Photo by North Cascades National Park on Flickr.
On Thursday, residents from all across the city asked the National Park Service to do better for DC, and praised the progress NPS has made this year, at a town hall meeting from Congresswoman Eleanor Holmes Norton.
If you didn’t get to attend, you’ll have another chance to talk to park superintendents about DC parks at another event NPS is organizing on November 13.
At the town hall, Norton noted that the Park Service has very little money and the climate in Congress isn’t likely to fund them any better anytime soon; if anything, there might be more cuts. That will exacerbate the huge maintenance backlog at the National Mall and many problems at smaller parks, like at Fort Dupont, where a reasident of Ward 7 said NPS hasn’t fixed a deteriorating roadway for years.
But many other people brought up issues that won’t require more federal money.
Danielle Pierce of Downtown DC Kids said that 6 months after NPS officials promised to help give the District jurisdiction over a small parcel so it could build a playground, and after Tommy Wells put money into the budget for such a playground, nothing has happened on the Park Service side.
The organizer of a youth sports league said that playing fields in Anacostia Park are in terrible shape. They’d be happy to fix the field themselves if they can become a partner for that park. Joe Sternlieb, the new head of the Georgetown BID, said they’d be happy to do more to remove graffiti at the C&O Canal but need NPS permission.
Rick Reinhard, Deputy Executive Director of the Downtown Business Improvement District, had a very cogent statement about the need for funding, its progress and challenges on partnerships, and its frustrations with rules that make it very difficult to program downtown parks.
In 1997, our buildings, our streets and sidewalks and our parks all were unexceptional— a 3 to 4 on a scale of 1 to 10. Today, our buildings are an 8 or 9, our streets and sidewalks are a 6 or 7. Our parks are still a 3. Why? Mainly lack of investment. The NPS budget does not allow the [34 National Park Service parks and reservations in the one-square-mile Downtown BID] to be designed, built, maintained or programmed any of us would choose.
NPS is handcuffed to run its urban parks using the same rules they use to run Yellowstone, Yosemite and the Everglades. The same regulations that work so well to protect moose, redwoods and crocodiles work much less effectively to promote playgrounds, concerts and family picnics.
Permits are required for small, what should be spontaneous events. Sponsorship banners are so limited as to be practically prohibited. Food service is limited to the National Mall concessionaire, who finds it not profitable enough to operate a small food cart in, say, McPherson Square, when it is selling thousands of hot dogs on the Mall.
When the Downtown BID worked with the Willard Intercontinental Hotel to promote a simple art fair in Pershing Park, NPS red tape strangled it. One example: artists could sell only art that was materially connected to the theme of the park, like portraits of General Pershing.
Sidewalk cafes are next to impossible to site legally on NPS-controlled Pennsylvania Avenue. So while the number of sidewalk cafes within the BID area has grown over the past 15 years from zero to 147—with 4,400 seats—the number of sidewalk cafes on Pennsylvania Avenue—which should be one of America’s greatest, liveliest streets—is only four.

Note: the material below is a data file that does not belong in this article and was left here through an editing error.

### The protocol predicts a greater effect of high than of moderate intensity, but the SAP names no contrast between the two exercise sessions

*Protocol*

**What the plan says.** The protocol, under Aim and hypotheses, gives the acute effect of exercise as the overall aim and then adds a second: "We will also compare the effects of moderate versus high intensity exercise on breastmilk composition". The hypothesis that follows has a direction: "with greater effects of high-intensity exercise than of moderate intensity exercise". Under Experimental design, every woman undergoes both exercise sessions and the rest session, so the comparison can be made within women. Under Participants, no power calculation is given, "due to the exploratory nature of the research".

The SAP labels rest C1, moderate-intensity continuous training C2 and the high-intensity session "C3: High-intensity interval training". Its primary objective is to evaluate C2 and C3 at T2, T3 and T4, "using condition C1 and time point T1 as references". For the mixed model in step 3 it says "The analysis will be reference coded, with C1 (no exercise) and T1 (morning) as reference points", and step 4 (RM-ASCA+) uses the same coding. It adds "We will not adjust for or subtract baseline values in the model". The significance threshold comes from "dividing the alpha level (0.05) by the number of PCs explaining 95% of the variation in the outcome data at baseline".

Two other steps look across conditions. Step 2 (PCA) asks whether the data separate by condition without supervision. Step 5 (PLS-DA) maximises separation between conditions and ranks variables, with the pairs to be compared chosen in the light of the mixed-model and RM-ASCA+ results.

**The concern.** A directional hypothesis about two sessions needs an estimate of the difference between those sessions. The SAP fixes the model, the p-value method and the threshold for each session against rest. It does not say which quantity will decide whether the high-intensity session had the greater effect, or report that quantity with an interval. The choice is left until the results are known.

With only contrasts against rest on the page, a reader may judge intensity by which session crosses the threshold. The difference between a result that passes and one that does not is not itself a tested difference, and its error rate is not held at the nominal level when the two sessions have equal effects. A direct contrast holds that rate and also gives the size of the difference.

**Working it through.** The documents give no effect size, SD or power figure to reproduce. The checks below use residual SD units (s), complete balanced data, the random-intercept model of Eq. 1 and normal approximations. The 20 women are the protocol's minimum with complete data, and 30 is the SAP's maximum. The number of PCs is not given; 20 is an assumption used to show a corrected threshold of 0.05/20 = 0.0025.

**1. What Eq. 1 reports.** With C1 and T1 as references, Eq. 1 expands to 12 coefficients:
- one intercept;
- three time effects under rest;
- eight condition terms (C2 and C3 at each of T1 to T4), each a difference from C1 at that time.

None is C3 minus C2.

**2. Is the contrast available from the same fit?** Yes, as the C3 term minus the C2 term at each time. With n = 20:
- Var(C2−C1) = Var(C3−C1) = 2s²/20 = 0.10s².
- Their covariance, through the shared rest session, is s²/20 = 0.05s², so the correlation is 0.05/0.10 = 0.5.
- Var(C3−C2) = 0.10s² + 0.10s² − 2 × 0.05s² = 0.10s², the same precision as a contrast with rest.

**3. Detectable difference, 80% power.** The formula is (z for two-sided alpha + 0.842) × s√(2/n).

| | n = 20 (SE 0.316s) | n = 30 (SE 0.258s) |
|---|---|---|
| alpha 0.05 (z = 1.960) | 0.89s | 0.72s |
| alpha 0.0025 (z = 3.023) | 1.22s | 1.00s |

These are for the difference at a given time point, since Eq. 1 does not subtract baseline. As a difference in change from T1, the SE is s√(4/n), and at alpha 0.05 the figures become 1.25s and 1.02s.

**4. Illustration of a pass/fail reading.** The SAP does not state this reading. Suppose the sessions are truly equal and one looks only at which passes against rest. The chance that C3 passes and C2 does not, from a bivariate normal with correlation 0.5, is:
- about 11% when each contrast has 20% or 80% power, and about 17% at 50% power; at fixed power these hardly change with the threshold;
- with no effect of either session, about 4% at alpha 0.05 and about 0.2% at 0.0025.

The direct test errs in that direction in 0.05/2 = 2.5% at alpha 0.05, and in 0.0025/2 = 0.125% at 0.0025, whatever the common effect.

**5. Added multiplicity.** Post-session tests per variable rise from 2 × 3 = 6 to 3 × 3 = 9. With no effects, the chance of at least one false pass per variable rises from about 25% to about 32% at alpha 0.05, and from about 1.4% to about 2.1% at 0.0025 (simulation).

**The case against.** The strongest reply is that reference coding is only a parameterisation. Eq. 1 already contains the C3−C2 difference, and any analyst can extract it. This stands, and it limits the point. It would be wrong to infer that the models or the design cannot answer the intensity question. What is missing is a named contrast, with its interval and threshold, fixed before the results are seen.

Local NPS officials understand these problems and do not want to manage this way, but rules are rules.
If NPS is not appropriated enough money, and if NPS has inflexible rules, then the only way our parks ever will be what we deserve is through forging serious, meaningful partnerships.
We offer sincere compliments to Regional Director Steve Whitesell, Mall Superintendent Bob Vogel, Deputy Superintendents Steve Lorenzetti and Karen Cucurullo and their staffs. We have moved ahead on these important issues more in the past couple of years than we have in the decade before, because these men and women understand that these parks not only must respect history and serve our nation but also must be enjoyed day-to-day and serve our residents, workers and visitors.
The Downtown BID wholeheartedly endorses Secretary Salazar’s call for a new way of managing NPS’ urban space inventory, which includes all of Downtown DC’s green spaces. Our hope is that our most recent experiences constitute a new way for DC to work with NPS going forward, and are not exceptions to the rule.
You can read the complete statement.
At the meeting, NPS regional head Steve Whitesell announced that the agency was planning its own town hall as well to hear from even more residents. That event will be Tuesday, November 13, 6:30-8:30 pm at the African-American Civil War Museum, 1925 Vermont Avenue NW, right by the east entrance to the U Street Metro.
5 area park superintendents will be there to talk with residents: Bob Vogel of National Mall and Memorial Parks (the Mall plus most nearby small parks), Alex Romero of National Capital Parks-East (generally everything east of the Capitol and also east of the Anacostia), Tara Morrison from Rock Creek (which includes small parks outside the L’Enfant city in Northwest), the C&O Canal’s Kevin Brandt, and Ann Bowman Smith who works with the White House to manage “President’s Park,” the White House itself and surrounding grounds.
This is an important opportunity to bring important issues directly to the people in charge. NPS isn’t going to make parks safer to walk and bike, or enjoyable for sitting and eating, or more active for daytime and evening activities, unless people personally ask them to. The more residents ask for these things, the more we will get them. Mark your calendars!